Coach Van Gundy: NFL Players Who Protest Are Patriots

In a new column for the Time magazine the Detroit Pistons coach supported NFL players calling them patriots!

Here are some excerpts from the column:

do not claim to be an expert on race in America. But in addition to working to be an informed citizen and learning about the issues that derive from race, I have been coaching for about 20 years in the NBA, a league that is 75% black. I have been in a unique position to hear from players and staff members about the issues they and their families have had to encounter. In a time where bigotry seems on the rise and commitment to racial equality on the decline, I have an obligation as a citizen to speak out and to support, in any way possible, those brave and patriotic athletes who are working to bring change to our country. I believe all of us do.]

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Honoring America has to mean much, much more than standing at attention for a song (one which, by the way, contains racist language in later verses). One of the most important freedoms that our military has fought for over two-plus centuries is the freedom of speech. When these professional athletes protest during the anthem, they are exercising one of the very freedoms for which our military men and women fought so valiantly, thus honoring our highest values and, in turn, those who have fought for them.

We should never forget that this country was founded by protesters. Our founding fathers declared independence from Great Britain because they were dissatisfied with the laws and policies that they believed abridged their freedoms. Had they taken the stance that many want our professional athletes to take — to just shut up and honor your country no matter what — we would be living in British colonies. Furthermore, as Dr. Dyson reminded our team, protest has nearly always been the catalyst for meaningful change. And it has always made people uncomfortable. This was true of the abolitionists, the women’s suffrage movement, the civil rights movement and the gay rights movement, all of which shined a bright and needed light on injustice, demanded that our country live up to its stated ideals and produced our most meaningful change. To be sure, they made people feel uncomfortable along the way, but those were the people who needed to feel uncomfortable. People should never be permitted to feel comfortable while trampling the rights of others.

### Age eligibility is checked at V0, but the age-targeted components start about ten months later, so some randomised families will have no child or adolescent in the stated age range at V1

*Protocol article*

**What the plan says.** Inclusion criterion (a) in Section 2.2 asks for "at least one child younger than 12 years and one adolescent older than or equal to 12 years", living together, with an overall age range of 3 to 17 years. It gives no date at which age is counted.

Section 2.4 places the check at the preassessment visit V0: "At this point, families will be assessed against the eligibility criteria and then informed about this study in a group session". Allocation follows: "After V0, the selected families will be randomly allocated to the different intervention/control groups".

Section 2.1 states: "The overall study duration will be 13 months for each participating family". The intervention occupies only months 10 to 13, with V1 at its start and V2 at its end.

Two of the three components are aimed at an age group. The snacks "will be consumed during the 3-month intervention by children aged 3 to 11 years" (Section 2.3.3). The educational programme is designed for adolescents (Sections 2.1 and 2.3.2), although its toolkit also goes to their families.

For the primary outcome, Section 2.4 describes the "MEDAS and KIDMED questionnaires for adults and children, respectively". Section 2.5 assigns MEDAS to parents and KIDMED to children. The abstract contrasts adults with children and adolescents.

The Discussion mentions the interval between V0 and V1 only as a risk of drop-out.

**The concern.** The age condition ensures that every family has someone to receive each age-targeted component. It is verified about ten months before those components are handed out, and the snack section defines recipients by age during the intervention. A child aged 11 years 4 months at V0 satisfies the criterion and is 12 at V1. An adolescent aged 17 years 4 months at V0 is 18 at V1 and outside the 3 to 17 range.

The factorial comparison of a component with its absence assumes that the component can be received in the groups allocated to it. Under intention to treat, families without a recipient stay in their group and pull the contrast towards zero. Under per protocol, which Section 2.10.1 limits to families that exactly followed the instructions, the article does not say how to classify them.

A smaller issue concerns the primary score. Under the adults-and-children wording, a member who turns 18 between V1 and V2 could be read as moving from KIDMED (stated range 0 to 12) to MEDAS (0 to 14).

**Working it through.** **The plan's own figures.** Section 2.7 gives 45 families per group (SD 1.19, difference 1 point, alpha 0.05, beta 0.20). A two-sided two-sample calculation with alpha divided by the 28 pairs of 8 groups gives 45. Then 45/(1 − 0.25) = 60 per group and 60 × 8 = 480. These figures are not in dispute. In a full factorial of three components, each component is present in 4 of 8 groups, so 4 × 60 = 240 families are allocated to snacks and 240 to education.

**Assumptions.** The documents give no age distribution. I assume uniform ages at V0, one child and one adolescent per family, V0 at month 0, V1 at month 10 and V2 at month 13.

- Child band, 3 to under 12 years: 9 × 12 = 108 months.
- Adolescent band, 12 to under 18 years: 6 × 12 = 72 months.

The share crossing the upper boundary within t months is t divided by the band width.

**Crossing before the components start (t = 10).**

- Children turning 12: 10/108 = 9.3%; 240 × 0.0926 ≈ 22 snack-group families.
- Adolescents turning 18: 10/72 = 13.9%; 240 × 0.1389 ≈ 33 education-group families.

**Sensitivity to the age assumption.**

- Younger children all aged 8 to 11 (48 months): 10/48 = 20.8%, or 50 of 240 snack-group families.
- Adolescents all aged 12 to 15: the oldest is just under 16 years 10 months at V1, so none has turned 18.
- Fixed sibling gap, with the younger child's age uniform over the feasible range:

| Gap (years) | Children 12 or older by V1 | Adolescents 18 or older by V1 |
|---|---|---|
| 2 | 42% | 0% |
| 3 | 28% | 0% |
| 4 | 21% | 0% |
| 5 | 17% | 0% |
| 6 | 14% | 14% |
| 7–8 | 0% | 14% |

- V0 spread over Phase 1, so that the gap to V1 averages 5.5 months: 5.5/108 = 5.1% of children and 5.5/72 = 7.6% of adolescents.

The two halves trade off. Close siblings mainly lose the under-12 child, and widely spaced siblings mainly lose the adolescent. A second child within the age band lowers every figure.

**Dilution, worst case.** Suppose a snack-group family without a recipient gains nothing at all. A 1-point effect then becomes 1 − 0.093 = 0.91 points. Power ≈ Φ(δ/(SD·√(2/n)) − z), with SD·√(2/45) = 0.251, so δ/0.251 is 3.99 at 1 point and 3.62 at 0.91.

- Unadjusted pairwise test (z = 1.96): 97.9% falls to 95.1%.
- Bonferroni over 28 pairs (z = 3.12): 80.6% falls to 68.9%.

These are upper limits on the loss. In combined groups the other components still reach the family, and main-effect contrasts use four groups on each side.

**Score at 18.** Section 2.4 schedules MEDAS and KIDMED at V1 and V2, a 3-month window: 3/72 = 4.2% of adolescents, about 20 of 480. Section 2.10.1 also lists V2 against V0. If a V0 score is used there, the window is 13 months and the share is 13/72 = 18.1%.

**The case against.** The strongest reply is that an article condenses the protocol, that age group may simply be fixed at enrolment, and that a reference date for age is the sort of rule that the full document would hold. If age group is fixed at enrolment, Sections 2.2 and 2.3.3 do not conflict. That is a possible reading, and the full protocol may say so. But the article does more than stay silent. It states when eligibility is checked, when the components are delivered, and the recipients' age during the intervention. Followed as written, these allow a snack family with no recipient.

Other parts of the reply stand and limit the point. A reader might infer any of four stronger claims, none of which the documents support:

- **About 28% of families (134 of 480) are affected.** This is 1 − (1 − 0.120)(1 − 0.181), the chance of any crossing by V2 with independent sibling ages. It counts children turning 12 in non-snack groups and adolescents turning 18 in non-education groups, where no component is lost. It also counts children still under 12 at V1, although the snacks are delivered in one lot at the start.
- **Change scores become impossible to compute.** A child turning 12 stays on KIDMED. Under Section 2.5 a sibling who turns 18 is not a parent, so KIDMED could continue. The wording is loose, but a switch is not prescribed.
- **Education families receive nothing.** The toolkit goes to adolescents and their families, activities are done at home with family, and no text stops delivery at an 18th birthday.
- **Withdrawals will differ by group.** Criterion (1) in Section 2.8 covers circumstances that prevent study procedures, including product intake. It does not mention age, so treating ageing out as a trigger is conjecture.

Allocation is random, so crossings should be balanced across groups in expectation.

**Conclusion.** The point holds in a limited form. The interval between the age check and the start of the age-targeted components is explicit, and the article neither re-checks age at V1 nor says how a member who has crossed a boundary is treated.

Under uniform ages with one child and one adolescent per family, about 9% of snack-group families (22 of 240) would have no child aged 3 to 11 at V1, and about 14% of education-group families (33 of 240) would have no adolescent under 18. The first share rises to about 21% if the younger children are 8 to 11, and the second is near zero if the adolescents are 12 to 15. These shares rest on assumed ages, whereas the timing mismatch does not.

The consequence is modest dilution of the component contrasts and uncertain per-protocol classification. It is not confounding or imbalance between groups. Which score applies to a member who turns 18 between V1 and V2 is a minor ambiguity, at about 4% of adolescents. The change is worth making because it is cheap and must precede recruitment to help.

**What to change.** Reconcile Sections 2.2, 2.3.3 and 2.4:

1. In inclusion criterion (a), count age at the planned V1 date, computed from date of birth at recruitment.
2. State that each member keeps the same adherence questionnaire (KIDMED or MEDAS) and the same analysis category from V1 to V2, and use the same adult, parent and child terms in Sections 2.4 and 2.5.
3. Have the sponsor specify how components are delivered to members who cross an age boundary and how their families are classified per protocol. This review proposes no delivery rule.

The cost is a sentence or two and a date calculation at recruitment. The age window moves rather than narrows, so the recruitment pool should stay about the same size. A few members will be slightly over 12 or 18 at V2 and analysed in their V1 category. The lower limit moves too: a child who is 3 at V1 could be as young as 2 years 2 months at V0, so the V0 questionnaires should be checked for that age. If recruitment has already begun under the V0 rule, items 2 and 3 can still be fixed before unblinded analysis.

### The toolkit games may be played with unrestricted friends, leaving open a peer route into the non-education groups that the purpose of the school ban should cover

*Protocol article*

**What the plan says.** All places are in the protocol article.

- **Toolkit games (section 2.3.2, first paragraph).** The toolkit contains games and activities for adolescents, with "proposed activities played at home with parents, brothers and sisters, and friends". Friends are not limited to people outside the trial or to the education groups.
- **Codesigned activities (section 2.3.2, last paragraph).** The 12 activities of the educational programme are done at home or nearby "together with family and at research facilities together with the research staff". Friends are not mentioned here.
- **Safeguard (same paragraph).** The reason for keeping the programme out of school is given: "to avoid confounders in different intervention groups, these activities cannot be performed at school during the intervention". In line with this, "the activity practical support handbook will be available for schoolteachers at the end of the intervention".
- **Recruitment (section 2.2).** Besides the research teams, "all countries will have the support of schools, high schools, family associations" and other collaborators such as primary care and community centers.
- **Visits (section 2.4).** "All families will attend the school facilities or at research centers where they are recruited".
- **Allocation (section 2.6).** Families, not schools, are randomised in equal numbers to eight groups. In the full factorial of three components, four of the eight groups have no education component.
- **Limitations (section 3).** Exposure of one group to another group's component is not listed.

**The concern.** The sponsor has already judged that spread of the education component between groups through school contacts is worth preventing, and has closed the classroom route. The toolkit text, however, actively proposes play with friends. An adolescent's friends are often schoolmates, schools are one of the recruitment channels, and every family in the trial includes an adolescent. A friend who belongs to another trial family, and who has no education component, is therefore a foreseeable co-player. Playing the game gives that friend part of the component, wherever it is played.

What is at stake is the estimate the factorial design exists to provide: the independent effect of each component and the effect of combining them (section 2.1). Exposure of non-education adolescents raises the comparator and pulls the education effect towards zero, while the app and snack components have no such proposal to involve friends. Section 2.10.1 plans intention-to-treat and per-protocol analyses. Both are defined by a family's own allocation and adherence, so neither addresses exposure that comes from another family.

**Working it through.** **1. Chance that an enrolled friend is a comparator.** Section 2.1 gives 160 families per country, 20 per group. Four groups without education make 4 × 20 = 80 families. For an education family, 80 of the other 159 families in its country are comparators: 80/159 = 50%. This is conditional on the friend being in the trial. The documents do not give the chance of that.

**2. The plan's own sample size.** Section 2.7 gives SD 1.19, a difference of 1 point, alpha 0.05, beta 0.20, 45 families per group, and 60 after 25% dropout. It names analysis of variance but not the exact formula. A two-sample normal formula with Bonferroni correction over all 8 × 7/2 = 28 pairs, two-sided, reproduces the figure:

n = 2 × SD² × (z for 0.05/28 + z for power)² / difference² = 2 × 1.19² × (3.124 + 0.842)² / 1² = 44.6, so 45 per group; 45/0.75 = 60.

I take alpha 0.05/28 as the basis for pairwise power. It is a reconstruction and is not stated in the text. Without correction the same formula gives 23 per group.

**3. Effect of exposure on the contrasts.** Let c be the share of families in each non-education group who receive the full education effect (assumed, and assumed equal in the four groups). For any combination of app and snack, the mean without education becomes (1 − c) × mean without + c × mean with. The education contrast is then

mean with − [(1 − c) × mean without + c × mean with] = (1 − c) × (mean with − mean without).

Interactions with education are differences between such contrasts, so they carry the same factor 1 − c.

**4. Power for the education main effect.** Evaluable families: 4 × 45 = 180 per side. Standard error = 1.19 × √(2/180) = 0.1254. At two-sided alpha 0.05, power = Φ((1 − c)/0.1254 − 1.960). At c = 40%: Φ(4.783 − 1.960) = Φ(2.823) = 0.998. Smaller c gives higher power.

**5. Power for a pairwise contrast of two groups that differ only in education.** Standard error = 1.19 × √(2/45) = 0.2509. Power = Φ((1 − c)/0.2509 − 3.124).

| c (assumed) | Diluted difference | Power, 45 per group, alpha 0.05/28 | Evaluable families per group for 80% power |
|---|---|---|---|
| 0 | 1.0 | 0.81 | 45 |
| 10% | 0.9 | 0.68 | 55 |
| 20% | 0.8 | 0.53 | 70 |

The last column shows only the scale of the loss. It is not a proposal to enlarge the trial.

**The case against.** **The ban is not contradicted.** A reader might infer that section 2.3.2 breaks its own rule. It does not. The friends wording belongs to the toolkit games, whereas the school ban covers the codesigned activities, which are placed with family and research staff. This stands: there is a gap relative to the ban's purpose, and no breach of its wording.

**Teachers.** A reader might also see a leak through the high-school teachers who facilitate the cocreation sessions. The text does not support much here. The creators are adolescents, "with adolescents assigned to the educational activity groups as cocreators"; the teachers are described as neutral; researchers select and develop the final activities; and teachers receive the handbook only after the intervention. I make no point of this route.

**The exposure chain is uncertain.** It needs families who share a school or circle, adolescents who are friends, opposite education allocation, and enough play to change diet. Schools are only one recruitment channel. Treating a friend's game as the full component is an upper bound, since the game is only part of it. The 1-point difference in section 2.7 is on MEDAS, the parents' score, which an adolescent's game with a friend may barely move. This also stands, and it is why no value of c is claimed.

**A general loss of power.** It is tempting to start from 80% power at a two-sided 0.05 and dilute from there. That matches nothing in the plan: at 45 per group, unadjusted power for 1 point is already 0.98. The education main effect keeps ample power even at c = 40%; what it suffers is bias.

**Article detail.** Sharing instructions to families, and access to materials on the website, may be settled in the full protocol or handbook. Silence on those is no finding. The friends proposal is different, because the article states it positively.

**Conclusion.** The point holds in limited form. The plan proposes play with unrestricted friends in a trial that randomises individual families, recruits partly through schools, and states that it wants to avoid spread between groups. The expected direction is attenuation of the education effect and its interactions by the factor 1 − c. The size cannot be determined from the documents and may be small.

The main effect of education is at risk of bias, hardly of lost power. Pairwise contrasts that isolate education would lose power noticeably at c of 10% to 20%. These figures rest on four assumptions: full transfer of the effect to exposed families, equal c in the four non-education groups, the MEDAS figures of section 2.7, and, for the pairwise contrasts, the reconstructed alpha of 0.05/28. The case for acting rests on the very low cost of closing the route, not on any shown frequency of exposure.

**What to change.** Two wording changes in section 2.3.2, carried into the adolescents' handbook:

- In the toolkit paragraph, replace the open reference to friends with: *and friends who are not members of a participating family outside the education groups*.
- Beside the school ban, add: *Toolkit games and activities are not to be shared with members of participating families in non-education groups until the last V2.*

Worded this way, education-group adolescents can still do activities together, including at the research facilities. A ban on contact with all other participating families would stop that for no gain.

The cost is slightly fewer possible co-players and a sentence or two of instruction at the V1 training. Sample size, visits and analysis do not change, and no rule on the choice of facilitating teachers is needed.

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What is it that they want? Simply and succinctly: equality. Equal rights. Equal justice. Equal treatment by police and others in authority. Equal opportunity. The second sentence of the Declaration of Independence starts with, “We hold these truths to be self-evident, that all men are created equal.” In over two centuries, from slavery to segregation to lynchings and police brutality to the mass incarceration of people of color, we have not even come close to that ideal. It is our systemic racial inequality, not athletes kneeling during the national anthem, that dishonors our country. If we truly want to honor our country, this must change. As Dr. Dyson said to our staff, “We just want you to be true to your words.”

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I stand with these athletes — in support of both these causes and their patriotism. I hope others will join me in supporting them. These athletes could take the easy route and not placed their livelihoods at risk by standing up for what they believe in. They’ve put in their hard work. They could accept their paychecks and live lives of luxury. Instead, they are risking their jobs to speak up for those who have no voice. They are working to make America live up to its stated ideals. We should all join them in ensuring their collective voice is heard.